Relation of Left Ventricular Midwall Function to Cardiovascular Risk Factors and Arterial Structure and Function

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Abstract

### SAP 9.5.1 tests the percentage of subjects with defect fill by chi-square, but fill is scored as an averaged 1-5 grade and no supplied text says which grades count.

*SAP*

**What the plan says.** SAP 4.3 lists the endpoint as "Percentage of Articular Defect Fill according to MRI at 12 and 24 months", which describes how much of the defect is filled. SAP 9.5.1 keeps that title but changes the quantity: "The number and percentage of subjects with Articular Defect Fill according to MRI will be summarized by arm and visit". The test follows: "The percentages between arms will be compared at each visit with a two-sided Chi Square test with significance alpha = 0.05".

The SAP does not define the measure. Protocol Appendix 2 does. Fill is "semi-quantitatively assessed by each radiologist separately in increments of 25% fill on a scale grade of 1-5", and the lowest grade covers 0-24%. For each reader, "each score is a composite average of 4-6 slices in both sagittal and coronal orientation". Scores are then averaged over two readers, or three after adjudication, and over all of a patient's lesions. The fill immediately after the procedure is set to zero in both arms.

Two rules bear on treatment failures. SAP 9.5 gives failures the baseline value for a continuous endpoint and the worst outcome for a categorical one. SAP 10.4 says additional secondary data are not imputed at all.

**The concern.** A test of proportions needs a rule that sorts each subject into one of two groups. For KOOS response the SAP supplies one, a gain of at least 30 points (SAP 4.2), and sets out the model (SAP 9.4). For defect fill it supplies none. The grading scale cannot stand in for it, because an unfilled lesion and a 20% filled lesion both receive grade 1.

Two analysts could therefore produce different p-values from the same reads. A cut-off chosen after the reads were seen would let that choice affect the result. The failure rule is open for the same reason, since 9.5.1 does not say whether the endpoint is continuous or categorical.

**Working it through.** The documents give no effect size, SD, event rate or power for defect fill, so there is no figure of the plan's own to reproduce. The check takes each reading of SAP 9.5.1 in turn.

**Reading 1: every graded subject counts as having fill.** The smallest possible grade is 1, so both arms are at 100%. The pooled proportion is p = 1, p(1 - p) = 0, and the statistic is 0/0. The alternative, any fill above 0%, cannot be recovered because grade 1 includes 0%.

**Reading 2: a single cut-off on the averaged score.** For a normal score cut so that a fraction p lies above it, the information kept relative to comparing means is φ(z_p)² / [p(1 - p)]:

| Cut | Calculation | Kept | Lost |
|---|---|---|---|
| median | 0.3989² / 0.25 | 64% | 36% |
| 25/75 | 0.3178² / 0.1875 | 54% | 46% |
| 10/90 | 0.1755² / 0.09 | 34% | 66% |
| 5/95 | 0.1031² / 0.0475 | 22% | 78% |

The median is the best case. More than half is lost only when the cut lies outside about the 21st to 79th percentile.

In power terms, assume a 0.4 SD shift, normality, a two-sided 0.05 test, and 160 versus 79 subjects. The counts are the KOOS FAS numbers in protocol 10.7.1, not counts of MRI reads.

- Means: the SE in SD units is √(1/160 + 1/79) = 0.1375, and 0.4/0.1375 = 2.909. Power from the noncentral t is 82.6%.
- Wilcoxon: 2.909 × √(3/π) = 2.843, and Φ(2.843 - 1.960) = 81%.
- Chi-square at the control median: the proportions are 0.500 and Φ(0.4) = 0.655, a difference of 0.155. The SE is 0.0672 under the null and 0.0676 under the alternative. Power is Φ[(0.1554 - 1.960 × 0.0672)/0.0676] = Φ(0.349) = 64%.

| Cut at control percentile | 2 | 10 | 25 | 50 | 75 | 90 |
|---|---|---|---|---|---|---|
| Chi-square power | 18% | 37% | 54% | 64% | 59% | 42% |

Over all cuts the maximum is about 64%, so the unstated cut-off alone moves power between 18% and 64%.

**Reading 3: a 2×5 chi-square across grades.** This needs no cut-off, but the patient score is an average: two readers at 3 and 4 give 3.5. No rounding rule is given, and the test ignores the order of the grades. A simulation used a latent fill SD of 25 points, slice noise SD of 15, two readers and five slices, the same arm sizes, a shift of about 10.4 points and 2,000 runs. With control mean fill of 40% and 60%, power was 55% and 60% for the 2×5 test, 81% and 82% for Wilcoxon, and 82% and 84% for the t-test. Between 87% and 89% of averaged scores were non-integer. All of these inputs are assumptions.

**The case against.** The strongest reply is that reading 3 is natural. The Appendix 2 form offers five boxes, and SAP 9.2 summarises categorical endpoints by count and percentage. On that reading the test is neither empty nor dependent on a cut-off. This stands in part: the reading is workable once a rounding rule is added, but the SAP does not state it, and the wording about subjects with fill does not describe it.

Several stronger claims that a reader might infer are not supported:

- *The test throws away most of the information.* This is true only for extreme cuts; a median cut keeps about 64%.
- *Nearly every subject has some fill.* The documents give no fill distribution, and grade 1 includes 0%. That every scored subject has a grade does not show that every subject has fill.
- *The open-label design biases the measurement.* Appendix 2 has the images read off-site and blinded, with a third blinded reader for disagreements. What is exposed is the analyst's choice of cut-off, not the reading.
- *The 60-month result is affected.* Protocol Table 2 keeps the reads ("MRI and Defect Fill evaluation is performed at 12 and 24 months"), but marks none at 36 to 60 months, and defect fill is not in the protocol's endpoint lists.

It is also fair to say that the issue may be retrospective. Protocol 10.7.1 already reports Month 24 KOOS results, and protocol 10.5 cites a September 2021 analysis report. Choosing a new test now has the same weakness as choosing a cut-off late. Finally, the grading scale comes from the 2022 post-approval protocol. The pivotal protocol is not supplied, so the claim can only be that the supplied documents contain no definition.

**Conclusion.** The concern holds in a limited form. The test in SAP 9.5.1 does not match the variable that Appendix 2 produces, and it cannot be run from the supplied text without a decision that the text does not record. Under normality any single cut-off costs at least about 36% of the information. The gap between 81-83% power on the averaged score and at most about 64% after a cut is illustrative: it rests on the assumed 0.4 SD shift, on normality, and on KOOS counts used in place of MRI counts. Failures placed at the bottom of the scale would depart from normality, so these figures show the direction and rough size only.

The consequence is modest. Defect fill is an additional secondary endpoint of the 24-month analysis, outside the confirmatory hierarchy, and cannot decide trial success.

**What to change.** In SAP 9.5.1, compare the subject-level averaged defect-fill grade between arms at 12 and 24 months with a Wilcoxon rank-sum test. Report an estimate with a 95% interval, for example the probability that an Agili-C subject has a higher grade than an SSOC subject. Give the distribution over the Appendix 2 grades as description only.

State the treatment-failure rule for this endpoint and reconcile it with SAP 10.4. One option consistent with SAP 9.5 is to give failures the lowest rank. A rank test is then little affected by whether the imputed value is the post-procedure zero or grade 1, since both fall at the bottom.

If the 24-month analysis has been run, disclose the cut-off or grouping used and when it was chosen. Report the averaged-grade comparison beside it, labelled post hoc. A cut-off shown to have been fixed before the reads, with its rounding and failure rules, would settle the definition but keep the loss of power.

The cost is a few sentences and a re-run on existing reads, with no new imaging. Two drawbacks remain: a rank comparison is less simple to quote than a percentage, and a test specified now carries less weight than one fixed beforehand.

Left ventricular (LV) midwall shortening (MWS) is subnormal in relation to LV circumferential end-systolic stress (ESS) (ESS-corrected MWS) in many hypertensive patients with normal LV chamber function and predicts subsequent morbidity and mortality. However, little is known of the relations of LV midwall function to demographic and metabolic variables or to arterial geometry. Asymptomatic, unmedicated normotensive (n=366) or hypertensive (n=282) adults were assessed with echocardiography and carotid ultrasound. In normal adults, lower LV MWS and ESS-corrected MWS, an index of LV contractility, were related independently to high total peripheral resistance, high heart rate, and male gender (all P<.00001), lower serum HDL cholesterol (P=.001) and diastolic pressure (P=.003), and for ESS-corrected MWS only, arterial relative wall thickness (RWT, P=.03). Among hypertensive patients, lower values for both midwall function indices were associated independently with higher peripheral resistance (P<.00001), heart rate (P<.00005), body mass index (P<.01), and arterial RWT (P=.04), as well as male gender (P<.0002). In the entire population, lower LV MWS was independently related to higher peripheral resistance, heart rate (both P<.00001), body mass index (P=.0006) and arterial RWT (P=.009); male gender (P<.00001); and lower age (P=.004), diastolic pressure (P=.042), and systolic carotid artery expansion (P=.032). Lower ESS-corrected MWS in the entire population was independently associated with higher peripheral resistance and heart rate (both P<.00001), body mass index (P=.0006), arterial RWT (P=.004); male gender; and lower diastolic pressure (both P<.00001), age (P<.00005), arterial expansion in systole (P=.006), and serum HDL cholesterol levels (P=.04). Among a subset (n=60), ESS-corrected MWS was positively related to apolipoprotein A1 (P=.004) and negatively to hemoglobin A1c (P<.01). Thus, higher LV midwall function is associated with female gender and more favorable profiles of hemodynamics, metabolic pattern, and arterial structure and function. (Hypertension. 1998;31:929-936.)

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